One in a series of reflections on growing up in small town America in the 1950’s and 60’s

Mr Kavesh

As a small boy, I loved that time of year when cheerful music emanated from seemingly everywhere and most all the local street lights, storefronts, and homes were adorned in various colored, blinking lights.

Except for my own home.

We watched all our neighbors go through the apparently delightful routine of putting up their holiday decorations and somehow miraculously squeezing huge green-needled trees through their doorways. But we didn’t participate in these community rituals. And I wanted to know why.

So I asked, “Mommy, why don’t we put up lights and get a big tree too?” My Mom, unprepared for such an incisive question blurted out by such a young child, said something to the effect, “We are different from them. We don’t believe in those things.” Then she went through a long (and hard for me to follow) explanation of the difference between us being Jewish and them being Christian. I didn’t really digest or understand most of it. We all lived next to each other, the kids all played with each other, and I didn’t notice any difference between us. I just felt heartbroken that we weren’t going to have lights and a tree like everyone else.

After a few days of seeing me moping around with a downcast expression, my Mom wisely decided to do something about it. “Philip (that’s what my Mom called me when she was serious!), we’re going to visit the neighbors’ houses and see their trees!”

And immediately off we went.

I remember the first neighbors we visited, who lived right next to us, were an older couple who I had rarely ever seen (because they didn’t have any young kids). I was amazed how good their house smelled, a delicious gumbo of fir tree and recently baked gingerbread cookies. And when I saw their tree, they turned on its lights and even let me put some silvery string on the branches. In the midst of all this fun, I spotted with curiosity the beautifully colored boxes beneath the tree and before I spoke they said “They’re presents and one of them is for you!” Was I ever overjoyed with this thing called Christmas!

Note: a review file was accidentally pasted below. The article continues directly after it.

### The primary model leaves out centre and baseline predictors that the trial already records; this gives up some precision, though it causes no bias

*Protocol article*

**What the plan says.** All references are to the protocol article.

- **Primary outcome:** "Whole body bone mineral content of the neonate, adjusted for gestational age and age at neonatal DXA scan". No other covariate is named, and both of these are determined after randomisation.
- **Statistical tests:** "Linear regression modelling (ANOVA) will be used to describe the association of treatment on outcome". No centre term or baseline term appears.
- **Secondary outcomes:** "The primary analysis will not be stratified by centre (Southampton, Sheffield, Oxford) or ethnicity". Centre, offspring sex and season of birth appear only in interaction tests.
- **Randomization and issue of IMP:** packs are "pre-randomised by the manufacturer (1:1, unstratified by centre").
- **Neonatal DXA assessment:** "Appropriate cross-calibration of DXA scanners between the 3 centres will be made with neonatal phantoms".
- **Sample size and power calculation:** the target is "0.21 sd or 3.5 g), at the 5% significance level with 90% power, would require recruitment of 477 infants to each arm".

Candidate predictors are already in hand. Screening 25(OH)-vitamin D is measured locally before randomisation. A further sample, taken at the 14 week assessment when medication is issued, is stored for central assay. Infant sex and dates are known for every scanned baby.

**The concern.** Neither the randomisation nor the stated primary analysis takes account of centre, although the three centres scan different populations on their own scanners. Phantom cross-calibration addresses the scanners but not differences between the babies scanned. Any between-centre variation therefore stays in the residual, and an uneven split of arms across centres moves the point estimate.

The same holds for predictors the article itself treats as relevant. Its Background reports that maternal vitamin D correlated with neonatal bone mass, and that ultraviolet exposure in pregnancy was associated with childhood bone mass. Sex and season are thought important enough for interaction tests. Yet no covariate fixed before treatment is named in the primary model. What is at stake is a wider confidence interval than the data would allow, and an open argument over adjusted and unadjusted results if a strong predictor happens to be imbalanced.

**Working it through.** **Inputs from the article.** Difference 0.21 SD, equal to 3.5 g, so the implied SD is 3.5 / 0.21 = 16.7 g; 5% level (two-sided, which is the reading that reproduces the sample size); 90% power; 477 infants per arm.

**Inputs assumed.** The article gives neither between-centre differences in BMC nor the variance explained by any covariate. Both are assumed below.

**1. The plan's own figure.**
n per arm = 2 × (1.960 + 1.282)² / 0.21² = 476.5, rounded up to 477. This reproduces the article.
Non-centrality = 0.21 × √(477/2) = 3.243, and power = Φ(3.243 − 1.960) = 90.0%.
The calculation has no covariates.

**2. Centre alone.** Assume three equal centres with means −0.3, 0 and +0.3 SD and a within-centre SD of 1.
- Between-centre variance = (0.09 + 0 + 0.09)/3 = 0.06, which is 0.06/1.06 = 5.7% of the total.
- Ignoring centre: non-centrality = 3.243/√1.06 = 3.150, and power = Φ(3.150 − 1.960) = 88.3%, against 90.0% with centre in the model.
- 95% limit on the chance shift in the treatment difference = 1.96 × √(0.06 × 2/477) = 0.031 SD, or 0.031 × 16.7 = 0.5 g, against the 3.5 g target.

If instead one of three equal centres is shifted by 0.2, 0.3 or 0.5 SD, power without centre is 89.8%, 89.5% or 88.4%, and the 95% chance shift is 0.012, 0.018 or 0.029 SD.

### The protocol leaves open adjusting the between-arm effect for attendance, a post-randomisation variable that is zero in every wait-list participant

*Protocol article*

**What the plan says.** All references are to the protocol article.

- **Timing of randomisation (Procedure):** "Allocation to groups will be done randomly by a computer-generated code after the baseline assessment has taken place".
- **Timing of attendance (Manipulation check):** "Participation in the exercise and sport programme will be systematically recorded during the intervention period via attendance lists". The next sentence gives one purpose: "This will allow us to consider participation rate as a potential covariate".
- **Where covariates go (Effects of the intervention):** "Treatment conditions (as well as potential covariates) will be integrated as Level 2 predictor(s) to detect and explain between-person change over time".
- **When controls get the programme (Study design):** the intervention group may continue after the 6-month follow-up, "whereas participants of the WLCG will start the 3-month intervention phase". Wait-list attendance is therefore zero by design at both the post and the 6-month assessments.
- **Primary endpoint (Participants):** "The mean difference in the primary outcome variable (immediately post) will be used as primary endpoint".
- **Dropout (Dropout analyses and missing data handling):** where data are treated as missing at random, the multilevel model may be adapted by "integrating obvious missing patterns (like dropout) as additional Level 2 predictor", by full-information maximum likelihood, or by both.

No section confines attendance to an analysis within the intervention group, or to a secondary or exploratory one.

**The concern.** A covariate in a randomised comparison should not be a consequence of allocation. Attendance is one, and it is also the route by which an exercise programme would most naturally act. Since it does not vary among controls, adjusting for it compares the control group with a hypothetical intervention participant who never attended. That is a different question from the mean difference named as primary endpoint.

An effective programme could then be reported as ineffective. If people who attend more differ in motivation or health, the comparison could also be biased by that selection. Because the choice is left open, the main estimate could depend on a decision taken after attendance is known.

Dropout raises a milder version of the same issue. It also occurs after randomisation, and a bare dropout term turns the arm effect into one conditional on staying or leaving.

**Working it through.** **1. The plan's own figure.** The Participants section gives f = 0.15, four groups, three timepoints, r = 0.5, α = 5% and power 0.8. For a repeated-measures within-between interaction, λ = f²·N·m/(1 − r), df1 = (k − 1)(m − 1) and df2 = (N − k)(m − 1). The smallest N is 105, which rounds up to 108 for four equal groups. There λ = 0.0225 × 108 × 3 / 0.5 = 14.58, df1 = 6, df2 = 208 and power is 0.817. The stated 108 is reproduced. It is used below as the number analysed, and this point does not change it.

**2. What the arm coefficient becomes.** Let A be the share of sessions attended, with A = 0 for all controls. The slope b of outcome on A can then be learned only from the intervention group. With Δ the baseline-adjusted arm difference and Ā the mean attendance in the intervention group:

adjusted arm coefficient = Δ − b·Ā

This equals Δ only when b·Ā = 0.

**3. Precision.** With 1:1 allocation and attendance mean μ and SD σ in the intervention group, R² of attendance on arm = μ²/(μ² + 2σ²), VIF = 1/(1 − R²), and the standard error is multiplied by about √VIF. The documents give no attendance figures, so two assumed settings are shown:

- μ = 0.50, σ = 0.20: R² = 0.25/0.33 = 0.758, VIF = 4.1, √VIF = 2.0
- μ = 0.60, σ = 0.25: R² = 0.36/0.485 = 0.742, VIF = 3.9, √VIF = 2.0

As we continued on to walk around the block, we received the same warm welcome from all the neighbors, even ones who were pretty much strangers to us. We were taken to view each family’s tree and examine the many unusual ornaments (sometimes with too lengthy a history of them, which I didn’t mind because I always got a sugar cookie to eat or a toy to play with while I pretended to studiously listen!)

When we returned home, I plopped down all the small gifts I had received onto the kitchen table. I felt so happy after such a wonderful time at all the others’ houses. But I quickly became sad again when I looked around and observed no beautifully wrapped boxes around our house. “Mommy,” I asked, “where are our family’s presents?”

Frankly, I was expecting to be disappointed by this Christmas thing again, since it was clear we were not getting any lights or tree.

But I was joyfully surprised when my Mom responded, “That’s the best part of our holiday, Hanukkah. All those other children only get one day of Christmas gifts, but you’ll get gifts for eight days in a row and it begins tonight!”

A big smile came across my face as I thought, “Wow, I get to enjoy everyone else’s Christmas and our Hanukkah too!”

Today, when there’s so much fighting, fear and distrust between people of the world – – often in the name of religious differences – – let us open our hearts and our doors to share the true spirit and meaning of this holiday season.

Happy Holidays to you and your loved ones (and your neighbors too!) from all of us at Kavesh, Minor & Otis.

Estate Planning Is for Everyone, Not Just the Rich

Pen and chart